3) Ideological Censorship—the silencing of opposing viewpoints using various means. This censorship may be through social or economic pressure (blacklists, boycotts of sponsors), media control (like-minded media outlets refusing to air or publish information about opposing ideologies favorably), government-initiated censorship (change in laws or enforcement to prevent publication or public discussion of opposing ideologies), and political imprisonment or exile (removal of the opposition from public view).

4) Extermination—when other attempts have failed; when the voices of opposition cannot be convinced, discredited, or silenced; when secrecy can likely be maintained in the act; or when enough power of force or opinion has been gained to prevent revolt at the act—those opposing the ideology of social change will be killed.

While many examples may be provided, it is likely that these descriptions have already led you to think of situations in near or recent history where each of these methods have been employed against individuals or groups. As this is a broad description, it did not provide detail about who would direct or accomplish each aspect, or how they would do so.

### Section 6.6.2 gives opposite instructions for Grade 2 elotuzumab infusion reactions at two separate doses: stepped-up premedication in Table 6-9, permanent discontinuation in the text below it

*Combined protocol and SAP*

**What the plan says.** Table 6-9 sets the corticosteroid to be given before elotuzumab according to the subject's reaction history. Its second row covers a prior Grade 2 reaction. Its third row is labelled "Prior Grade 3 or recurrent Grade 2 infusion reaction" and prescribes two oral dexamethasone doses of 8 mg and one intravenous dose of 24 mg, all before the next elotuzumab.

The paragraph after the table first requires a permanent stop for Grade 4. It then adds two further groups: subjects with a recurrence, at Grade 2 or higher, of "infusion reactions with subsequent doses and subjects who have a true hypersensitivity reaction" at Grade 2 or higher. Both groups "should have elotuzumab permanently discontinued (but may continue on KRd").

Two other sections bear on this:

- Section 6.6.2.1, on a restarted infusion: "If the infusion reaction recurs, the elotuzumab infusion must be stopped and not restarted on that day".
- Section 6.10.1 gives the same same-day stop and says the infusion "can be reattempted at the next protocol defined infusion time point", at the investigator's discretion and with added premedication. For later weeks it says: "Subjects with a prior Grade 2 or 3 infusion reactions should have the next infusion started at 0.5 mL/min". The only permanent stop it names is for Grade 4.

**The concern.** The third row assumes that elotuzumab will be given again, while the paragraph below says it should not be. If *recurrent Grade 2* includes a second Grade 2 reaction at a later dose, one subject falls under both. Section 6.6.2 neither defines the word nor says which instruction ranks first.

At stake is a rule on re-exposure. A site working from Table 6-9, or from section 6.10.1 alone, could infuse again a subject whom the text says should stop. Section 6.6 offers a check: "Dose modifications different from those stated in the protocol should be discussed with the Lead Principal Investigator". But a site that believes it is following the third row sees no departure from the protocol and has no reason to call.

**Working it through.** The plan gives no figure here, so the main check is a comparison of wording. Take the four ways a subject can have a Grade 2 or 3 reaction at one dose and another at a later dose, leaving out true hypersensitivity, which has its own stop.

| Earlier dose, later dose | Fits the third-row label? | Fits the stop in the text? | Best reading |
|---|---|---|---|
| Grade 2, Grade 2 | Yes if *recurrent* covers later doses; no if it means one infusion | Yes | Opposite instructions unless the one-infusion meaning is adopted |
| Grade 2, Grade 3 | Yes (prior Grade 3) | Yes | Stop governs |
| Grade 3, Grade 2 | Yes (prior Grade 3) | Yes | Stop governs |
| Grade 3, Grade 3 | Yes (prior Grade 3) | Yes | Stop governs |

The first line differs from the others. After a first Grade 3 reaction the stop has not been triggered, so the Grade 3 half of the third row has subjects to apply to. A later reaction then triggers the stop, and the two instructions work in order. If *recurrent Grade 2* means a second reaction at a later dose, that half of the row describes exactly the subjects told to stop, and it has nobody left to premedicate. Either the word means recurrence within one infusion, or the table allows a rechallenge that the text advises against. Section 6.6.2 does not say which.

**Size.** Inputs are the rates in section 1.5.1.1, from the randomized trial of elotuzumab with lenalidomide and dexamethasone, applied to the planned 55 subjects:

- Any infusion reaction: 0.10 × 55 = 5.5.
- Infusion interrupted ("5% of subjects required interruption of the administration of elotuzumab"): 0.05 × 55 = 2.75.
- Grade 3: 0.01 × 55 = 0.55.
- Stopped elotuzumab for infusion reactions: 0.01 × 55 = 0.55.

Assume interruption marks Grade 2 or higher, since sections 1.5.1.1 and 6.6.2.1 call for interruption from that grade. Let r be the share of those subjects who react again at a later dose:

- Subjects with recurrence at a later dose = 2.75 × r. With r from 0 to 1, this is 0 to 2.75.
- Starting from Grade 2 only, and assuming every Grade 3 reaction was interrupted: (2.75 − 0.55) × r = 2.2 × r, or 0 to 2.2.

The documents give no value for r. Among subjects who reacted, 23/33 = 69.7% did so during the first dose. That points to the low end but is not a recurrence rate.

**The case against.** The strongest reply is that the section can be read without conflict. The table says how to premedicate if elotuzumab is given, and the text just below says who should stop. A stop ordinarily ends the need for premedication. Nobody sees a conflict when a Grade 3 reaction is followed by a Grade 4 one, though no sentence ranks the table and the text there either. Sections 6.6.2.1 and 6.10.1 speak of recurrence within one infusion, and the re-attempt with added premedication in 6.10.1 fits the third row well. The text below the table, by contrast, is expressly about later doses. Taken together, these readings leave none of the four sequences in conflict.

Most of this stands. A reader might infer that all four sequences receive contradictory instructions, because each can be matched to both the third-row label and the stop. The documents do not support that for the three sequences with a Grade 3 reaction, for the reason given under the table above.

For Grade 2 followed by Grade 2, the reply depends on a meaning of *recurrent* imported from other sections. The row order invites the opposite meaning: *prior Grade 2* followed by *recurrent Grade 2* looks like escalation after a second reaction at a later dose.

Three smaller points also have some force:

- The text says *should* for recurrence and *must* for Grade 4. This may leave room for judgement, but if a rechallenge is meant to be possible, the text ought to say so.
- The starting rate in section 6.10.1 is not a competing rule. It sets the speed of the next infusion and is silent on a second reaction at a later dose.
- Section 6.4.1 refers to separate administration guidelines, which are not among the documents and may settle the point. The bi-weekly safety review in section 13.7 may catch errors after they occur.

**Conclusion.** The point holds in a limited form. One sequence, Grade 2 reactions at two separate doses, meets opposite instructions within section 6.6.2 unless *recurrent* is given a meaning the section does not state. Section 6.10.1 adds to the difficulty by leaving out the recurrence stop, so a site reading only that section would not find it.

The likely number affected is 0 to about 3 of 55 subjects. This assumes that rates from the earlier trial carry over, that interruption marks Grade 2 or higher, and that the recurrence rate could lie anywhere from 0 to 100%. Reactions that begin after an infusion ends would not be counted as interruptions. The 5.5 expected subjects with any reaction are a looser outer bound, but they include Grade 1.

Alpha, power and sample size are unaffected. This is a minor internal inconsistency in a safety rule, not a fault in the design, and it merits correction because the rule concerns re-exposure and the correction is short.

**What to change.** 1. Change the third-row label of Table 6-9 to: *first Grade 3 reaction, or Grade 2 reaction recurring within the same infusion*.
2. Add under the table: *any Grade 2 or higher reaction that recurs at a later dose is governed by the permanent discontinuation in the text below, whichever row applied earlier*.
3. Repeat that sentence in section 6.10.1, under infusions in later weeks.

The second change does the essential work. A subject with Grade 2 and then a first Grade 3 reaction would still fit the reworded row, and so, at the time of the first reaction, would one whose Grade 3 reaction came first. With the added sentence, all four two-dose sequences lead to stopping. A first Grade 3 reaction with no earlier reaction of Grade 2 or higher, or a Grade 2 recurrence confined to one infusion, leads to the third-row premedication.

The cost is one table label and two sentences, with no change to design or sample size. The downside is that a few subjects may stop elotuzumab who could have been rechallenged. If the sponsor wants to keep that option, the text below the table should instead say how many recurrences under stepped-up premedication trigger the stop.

There is certainly mass appeal in worldwide peace, order, and prosperity, especially when it is sold with the guarantee of freedom and acceptance of everyone. This ideal has been borrowed from religious beliefs, particularly the millennial beliefs of Judaism and Christianity. In fact, ideologies that envision such a social, economic, and politic utopia generally belong to the classification of “millenarism.” When social theories are used within Christian or Jewish religion, it is the belief in a millennium that is used to sell the changes needed for the world order. Many differences are apparent between these beliefs, even when adapted to a Christian or Jewish religion.